Bravery and charity in a French Prince: the Duke of Berry

December 6, 2012

The Duke of Berry appreciated his happiness all the more because his youth had been so full of trials and difficulties. Exiled from France in 1789, at the age of eleven, he did not see his native land again until 1814. He was barely sixteen when he enlisted as a volunteer in Condé’s army, and he won every advancement in rank at the sword’s point. He was bent on being present in the least skirmish as well as in battles, and when reminded that he might be wounded, exclaimed: “So much the better; that will do honor to the family.” He wrote to a woman: “War is about to begin. The princes will be in it. For the honor of the corps, it is to be hoped that some of us may be killed.” Among his comrades in arms he gained a great reputation for frankness and loyalty, boldness and courage. He preferred camp life to any other. When he was not fighting he was traveling all over Europe, where he knew the principal languages. In 1800 he visited Naples and Rome, took up the study of painting and music, and learned to play several instruments. He sang well and drew fairly, especially military subjects; he understood pictures thoroughly. He was a gentleman, a soldier, and an artist….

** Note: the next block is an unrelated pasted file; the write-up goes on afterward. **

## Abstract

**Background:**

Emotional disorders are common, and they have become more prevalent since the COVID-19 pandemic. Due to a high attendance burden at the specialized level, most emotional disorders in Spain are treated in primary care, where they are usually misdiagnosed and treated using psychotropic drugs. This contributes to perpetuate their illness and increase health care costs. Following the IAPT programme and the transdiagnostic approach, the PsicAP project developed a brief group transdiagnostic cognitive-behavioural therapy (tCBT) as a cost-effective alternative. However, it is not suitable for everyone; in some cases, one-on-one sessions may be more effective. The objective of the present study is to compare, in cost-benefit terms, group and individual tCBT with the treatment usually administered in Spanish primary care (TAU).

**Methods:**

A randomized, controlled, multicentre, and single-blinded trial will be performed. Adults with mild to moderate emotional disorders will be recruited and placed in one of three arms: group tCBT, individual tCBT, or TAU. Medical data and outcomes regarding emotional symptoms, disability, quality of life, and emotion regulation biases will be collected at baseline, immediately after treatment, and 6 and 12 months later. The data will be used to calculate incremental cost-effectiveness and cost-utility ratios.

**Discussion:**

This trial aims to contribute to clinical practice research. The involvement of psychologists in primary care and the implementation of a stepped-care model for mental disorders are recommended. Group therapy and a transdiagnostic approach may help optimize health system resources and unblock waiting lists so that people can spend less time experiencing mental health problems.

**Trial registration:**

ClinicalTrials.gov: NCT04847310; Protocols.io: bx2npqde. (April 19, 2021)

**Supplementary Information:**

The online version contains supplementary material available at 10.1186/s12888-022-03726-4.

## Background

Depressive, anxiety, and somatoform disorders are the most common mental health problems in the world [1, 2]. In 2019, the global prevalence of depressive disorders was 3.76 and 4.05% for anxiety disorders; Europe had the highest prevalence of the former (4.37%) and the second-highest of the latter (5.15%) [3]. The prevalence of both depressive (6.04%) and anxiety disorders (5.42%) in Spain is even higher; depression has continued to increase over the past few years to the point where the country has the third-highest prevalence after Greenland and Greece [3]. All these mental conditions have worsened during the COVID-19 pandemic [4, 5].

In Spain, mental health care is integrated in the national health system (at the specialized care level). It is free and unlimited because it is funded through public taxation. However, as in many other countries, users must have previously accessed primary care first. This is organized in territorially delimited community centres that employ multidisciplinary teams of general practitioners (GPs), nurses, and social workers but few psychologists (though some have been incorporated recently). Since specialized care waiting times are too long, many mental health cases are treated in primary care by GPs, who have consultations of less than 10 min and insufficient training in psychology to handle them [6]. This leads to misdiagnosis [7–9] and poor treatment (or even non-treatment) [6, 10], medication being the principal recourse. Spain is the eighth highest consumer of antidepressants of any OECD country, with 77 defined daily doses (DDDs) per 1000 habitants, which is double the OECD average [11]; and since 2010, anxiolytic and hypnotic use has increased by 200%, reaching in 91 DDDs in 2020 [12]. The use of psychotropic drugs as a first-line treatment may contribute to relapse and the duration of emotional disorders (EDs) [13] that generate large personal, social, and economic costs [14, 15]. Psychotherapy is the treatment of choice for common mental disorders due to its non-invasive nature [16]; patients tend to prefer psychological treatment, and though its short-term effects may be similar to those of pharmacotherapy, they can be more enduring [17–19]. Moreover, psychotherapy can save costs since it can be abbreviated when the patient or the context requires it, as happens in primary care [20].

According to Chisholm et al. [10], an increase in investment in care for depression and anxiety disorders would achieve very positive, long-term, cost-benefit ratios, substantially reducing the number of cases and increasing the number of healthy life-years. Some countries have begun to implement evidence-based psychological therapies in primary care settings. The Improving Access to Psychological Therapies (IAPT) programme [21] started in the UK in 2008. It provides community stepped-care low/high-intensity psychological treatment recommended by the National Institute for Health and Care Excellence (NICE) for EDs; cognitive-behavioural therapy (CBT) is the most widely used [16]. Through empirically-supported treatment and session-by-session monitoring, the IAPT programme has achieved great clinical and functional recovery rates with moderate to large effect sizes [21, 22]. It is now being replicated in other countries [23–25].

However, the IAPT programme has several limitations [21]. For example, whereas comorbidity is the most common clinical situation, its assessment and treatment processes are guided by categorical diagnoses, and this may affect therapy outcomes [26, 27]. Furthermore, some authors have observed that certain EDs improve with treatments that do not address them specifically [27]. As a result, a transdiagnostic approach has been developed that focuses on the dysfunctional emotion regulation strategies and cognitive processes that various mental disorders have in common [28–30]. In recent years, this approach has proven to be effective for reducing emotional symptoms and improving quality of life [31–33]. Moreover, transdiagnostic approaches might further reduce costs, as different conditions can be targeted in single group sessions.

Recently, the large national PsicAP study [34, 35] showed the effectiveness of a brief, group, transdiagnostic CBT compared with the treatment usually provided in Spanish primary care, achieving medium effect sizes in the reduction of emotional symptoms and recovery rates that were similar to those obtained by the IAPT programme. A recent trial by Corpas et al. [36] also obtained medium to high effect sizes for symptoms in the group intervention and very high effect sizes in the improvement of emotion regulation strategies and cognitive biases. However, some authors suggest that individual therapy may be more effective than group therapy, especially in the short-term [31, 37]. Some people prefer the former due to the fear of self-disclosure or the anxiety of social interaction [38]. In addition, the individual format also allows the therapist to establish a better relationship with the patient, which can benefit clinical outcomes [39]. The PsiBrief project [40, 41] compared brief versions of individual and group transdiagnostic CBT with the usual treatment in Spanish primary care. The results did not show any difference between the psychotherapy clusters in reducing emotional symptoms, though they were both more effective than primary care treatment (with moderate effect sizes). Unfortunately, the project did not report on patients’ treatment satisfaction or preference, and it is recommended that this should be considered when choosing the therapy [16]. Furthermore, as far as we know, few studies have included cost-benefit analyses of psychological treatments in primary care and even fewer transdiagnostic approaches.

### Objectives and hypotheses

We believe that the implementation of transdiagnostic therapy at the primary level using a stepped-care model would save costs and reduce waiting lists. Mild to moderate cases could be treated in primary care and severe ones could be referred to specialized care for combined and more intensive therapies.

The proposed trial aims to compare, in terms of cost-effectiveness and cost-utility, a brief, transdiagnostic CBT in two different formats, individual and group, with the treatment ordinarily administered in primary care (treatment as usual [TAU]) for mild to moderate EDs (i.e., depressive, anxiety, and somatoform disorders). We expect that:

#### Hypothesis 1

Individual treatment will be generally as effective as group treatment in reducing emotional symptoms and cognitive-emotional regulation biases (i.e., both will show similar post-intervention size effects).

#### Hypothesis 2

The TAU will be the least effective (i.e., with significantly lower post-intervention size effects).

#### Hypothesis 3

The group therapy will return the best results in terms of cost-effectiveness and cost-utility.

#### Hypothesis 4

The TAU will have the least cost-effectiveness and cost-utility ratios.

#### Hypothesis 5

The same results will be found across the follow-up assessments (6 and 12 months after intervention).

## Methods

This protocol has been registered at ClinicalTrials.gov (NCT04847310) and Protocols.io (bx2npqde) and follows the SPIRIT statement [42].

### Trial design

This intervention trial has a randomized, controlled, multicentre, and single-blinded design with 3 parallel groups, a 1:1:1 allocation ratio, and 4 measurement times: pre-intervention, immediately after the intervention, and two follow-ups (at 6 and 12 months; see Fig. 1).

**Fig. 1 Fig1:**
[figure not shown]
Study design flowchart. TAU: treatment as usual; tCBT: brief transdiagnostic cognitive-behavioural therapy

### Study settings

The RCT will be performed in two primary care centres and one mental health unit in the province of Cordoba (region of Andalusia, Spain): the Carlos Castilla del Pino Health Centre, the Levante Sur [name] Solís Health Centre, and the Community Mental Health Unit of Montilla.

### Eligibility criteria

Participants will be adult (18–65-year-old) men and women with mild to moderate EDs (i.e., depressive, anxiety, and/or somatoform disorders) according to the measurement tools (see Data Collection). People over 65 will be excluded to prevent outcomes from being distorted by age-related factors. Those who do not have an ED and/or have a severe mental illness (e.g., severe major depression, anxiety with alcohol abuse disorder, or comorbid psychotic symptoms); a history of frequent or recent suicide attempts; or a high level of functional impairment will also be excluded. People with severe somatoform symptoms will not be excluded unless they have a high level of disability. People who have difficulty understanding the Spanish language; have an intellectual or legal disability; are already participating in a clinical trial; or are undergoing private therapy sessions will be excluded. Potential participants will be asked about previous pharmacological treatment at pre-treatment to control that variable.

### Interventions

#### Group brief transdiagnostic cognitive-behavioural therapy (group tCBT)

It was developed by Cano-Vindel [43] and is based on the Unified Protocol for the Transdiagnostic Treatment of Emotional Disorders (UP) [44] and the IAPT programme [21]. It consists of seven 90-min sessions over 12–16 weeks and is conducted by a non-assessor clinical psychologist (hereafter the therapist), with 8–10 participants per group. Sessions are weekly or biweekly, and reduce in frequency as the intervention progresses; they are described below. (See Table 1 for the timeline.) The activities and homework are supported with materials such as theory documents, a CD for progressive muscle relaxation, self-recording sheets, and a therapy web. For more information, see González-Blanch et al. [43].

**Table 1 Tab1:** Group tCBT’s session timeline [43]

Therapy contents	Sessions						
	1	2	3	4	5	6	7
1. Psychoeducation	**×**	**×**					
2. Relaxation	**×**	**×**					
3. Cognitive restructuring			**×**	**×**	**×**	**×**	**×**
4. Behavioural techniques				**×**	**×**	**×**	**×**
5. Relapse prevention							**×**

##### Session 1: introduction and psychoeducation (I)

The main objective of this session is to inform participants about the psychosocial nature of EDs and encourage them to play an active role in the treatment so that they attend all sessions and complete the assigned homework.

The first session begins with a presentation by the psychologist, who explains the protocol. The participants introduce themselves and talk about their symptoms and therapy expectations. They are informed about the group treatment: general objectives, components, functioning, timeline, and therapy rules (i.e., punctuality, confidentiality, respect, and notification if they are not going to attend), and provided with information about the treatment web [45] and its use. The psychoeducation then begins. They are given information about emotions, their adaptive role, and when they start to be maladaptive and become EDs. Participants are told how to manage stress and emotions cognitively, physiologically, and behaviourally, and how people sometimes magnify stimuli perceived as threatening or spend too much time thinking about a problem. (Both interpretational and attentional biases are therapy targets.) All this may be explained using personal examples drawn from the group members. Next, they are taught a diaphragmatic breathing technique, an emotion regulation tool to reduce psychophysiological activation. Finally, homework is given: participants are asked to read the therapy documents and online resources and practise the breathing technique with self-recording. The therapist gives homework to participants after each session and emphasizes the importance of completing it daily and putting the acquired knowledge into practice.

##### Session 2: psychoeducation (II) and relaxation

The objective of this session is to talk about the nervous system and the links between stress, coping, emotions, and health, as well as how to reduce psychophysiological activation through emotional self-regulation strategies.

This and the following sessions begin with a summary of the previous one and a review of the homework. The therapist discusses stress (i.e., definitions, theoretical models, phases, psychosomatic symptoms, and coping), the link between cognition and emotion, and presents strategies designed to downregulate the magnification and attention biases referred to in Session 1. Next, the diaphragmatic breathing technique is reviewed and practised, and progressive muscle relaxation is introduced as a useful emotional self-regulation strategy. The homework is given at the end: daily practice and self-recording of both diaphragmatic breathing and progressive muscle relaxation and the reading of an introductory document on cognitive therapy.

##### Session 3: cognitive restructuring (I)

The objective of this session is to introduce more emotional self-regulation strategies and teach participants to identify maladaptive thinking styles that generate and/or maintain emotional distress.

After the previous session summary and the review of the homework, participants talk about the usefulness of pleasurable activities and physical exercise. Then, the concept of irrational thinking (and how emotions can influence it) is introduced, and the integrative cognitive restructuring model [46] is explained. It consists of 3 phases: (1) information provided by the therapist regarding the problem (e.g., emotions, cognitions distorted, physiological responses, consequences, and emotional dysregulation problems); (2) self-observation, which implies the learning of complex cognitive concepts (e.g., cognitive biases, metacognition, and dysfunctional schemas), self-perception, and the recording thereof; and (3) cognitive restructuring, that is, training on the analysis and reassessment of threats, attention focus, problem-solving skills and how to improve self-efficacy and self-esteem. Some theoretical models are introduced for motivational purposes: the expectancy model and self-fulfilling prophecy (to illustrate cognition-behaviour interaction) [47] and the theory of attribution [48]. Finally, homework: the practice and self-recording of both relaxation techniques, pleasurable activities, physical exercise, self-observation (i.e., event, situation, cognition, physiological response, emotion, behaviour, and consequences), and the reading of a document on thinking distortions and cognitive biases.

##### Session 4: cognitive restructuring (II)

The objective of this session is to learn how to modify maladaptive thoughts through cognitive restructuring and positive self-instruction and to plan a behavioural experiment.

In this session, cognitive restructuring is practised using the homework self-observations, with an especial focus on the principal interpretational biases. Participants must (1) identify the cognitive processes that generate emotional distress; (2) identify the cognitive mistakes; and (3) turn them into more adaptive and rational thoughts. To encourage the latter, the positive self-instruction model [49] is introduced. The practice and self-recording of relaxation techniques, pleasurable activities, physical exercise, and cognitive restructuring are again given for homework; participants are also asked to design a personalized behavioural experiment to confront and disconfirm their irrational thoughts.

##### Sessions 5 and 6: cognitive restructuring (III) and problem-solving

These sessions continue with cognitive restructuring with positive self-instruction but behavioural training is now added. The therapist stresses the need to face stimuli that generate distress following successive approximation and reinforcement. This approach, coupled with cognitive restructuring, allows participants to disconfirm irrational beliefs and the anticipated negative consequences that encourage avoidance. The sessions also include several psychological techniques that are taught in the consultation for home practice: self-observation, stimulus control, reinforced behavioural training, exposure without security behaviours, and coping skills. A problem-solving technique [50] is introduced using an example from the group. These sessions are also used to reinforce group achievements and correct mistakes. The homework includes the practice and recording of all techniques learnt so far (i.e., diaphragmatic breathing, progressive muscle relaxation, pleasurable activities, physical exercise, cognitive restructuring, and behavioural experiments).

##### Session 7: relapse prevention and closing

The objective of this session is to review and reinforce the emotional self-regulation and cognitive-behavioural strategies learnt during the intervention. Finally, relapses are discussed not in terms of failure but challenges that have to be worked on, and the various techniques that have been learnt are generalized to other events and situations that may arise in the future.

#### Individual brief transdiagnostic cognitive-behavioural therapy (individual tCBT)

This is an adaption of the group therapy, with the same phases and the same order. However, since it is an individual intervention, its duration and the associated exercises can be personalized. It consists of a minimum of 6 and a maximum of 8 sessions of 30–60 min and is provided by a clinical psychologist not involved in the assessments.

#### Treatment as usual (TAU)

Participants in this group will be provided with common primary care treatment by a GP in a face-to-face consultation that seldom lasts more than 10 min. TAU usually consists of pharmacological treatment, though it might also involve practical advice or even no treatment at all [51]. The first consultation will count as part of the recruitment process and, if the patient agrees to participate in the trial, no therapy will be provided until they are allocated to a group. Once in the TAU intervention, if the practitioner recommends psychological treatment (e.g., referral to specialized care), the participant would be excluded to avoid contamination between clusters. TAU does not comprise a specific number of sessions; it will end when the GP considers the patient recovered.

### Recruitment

Carolina, Duchess of Berry and her son the Duke of Bordeaux. Painting by François Pascal Simon Gérard

The character of the Prince had changed for the better. Family life had softened his irascible temper. As he grew older he gained experience and judged men and things more wisely than in his early youth. His bluntness had become good nature; his rudeness, simplicity. “His countenance,” says M. de Lamartine, “did not reveal his intelligence and goodness until it expanded in a smile. Then, in the frank and cordial penetration of his glance, the fixed contraction of his eyelids, the wrinkles around his mouth, the abandon of his gestures, and the sincere and animated tone of his voice, one divined the wit, felt the soldier, felt the good heart.” Two eminent qualities he possessed in a high degree,— bravery and charity.

Imbert de Saint-Amand, The Duchess of Berry and the Court of Louis XVIII, trans. Elizabeth Gilbert Martin (New York: Charles Scribner’s Sons, 1892), pp. 97-98, 139.

Short Stories on Honor, Chivalry, and the World of Nobility—no. 236

 

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